Iran has historically supported Hezbollah on religious and ideological grounds, as well as pursuing a nuclear programme that threatens regional stability. Even if the regime defines itself as moderate, it can still utilise Islamism as a political mobilising force, distinct from terrorism in the name of Islam.
Conventional discourses on counterterrorism that dictates the military approach only go as far as examining the precipitating conditions of terrorism and hardly look at the more long-term factors. The problem also lies in the transnational nature of modern terrorism that makes state strategy ineffective as even the US will have to rely on international support to cover the global scope of the threat.
The following decade after 9/11 has experienced two countervailing trends as successes abroad have been offset by growing concerns about terrorist operations on the home front. From 2006 to 2008, only two per cent of victims were from the West with the remaining 98 per cent were inhabitants of countries with Muslim majorities. It has caused terrorist activities to become less successful outside the West as public support in Muslim countries is slipping.
The “Sunni Awakening” saw local Sunni leaders and media support the US’s fight against Al-Qaeda. A similar trend of anti-terror disposition from the public is occurring in Pakistan, with a poll indicating that the majority strongly oppose suicide bombing. The West has capitalised on the shifting perception within Muslim countries by supporting states to tackle the threat in their countries.
Top leaders also joined in the counter-terrorism efforts, with the Grand Mufti of Saudi Arabia issuing a fatwa in October 2007 that prohibited joining Al-Qaeda. Islamic terrorism has however shifted downwards and sideways by radicalising home-grown terrorists to carry out amateur attacks within Western soil.
The conventional assumption posited by the media and government blame ideology, alienation, influence and the internet as the causes of radicalisation. A cultural narrative is also popularised with ‘Muslim culture’ being at odds with ‘traditional British values’ that is exacerbated with immigration policies as a security issue. But these factors alone do not inspire an individual to carry out terrorism within the West as radicalisation happens when these feelings are capitalised on by terrorist groups like Hizb-ut-Tahrir.
The disenfranchised individuals are offered a solution through the feelings of fraternal bonds and gradually accept the glorification of Jihad and martyrdom. The 7/7 attacks reinforced the possibility of a community based approach to deal with the threat of radicalisation. The UK government established ‘Preventing Extremism Together’ (PET) to help fund community-led strategies, investing £134 million more in 2008 than its initial funding in 2006 in the aftermath of the terrorist attack. A multi-faceted community approach seeks to deal with a wide section of radicalisation. The ideological moral high ground is maintained with the legitimacy of the community to gain confidence in the approaches. Terrorists that are integrated in certain communities can be noted by locals to the police under the “suspect it, report it” ethos.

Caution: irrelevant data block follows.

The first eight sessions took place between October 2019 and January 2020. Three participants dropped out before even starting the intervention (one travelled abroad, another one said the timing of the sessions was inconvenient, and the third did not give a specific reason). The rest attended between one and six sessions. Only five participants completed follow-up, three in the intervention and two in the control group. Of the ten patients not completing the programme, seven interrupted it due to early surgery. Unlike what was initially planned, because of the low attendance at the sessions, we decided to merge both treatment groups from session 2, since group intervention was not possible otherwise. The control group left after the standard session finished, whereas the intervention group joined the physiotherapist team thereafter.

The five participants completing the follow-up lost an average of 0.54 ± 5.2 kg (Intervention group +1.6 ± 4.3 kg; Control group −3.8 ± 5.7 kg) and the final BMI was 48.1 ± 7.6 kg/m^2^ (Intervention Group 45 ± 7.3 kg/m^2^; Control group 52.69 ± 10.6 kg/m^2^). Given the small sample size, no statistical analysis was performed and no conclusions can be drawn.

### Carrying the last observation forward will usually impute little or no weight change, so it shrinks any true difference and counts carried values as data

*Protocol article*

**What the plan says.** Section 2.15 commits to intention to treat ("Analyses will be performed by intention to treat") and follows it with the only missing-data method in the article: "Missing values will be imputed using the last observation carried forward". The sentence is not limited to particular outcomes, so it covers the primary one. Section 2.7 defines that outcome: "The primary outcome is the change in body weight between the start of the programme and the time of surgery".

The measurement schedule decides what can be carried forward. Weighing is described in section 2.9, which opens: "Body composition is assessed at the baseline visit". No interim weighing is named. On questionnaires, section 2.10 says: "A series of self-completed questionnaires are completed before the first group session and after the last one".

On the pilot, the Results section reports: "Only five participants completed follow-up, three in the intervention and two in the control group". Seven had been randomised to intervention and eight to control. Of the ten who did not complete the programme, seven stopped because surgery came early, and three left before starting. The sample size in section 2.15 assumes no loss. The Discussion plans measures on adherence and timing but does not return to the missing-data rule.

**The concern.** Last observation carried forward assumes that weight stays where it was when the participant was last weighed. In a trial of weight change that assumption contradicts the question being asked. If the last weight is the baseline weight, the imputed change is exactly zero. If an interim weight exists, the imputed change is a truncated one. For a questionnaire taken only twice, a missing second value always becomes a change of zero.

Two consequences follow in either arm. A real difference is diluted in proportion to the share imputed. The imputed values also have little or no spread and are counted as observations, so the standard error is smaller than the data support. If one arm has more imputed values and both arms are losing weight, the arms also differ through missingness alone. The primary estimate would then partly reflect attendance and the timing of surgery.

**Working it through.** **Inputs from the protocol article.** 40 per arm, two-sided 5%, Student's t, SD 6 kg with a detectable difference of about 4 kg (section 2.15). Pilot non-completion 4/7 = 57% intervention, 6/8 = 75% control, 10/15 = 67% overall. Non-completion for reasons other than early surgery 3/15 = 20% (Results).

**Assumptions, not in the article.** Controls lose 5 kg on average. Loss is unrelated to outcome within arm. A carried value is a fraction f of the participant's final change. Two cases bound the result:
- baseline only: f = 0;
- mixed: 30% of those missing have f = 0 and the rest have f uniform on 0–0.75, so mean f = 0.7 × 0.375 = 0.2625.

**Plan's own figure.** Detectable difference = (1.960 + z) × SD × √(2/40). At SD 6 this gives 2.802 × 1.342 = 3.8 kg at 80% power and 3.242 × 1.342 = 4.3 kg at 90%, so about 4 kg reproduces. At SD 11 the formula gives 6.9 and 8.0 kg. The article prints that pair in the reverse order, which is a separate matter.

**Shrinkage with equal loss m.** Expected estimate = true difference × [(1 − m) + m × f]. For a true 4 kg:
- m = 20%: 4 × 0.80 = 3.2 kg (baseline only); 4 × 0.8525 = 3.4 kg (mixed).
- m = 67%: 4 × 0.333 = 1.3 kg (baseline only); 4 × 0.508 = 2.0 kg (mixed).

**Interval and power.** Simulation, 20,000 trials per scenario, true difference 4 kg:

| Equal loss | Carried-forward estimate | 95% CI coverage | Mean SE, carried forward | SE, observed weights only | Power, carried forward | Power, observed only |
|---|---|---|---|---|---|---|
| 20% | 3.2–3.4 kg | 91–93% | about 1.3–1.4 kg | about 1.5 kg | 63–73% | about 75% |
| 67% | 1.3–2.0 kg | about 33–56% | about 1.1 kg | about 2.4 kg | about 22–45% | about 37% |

Communities reach their full potential by having a mutual trusting relationship between state agencies and communities, in return for local government to be efficient and transparent.
The aftermath of 9/11 has created responses to tackle with the threat of Islamic Terrorism. The counter-terrorism strategy with the narrative created by the Bush administration is fixated on viewing the threat as a military struggle. Success is mostly drawn on the quantifiable evidence such as deaths of terrorists and dealing with the immediate threat posed by hostile insurgents.
Although this approach alone does not deal with the more long-term issues and actually creates a counter-productive war of attrition. The use of Western military personnel and equipment has created a climate of tension and disdain that can be capitalised on by terrorist recruiters; the death of one combatant may inadvertently create more terrorists.
Strategies that approach terrorism as a network succeed by intercepting and disrupting terrorist capabilities. This can be done by restricting movement with state border controls, as well as hindering the logistics of finance and communication. Greater success can be achieved by collaborating with Muslim countries to disrupt terrorist organisations by empowering political groups that oppose terrorism.
For counter-terrorism to work in the long-run, there will need to be approaches that deal with the ideological aspects. This means winning the hearts and minds of relevant demographics through learning, and getting to know the people, understand local contexts and allied organisations.
The limitations of each strategy can be compensated with another to create a more effective counter-terrorism stratagem that operates across multiple timeframes and issues. The militaristic and network orientated strategies can work to deal with terrorism within a short to medium time frame and deal with the more immediate threats, while the ideological strategies would assist a more long-term goal of changing perceptions and attitudes.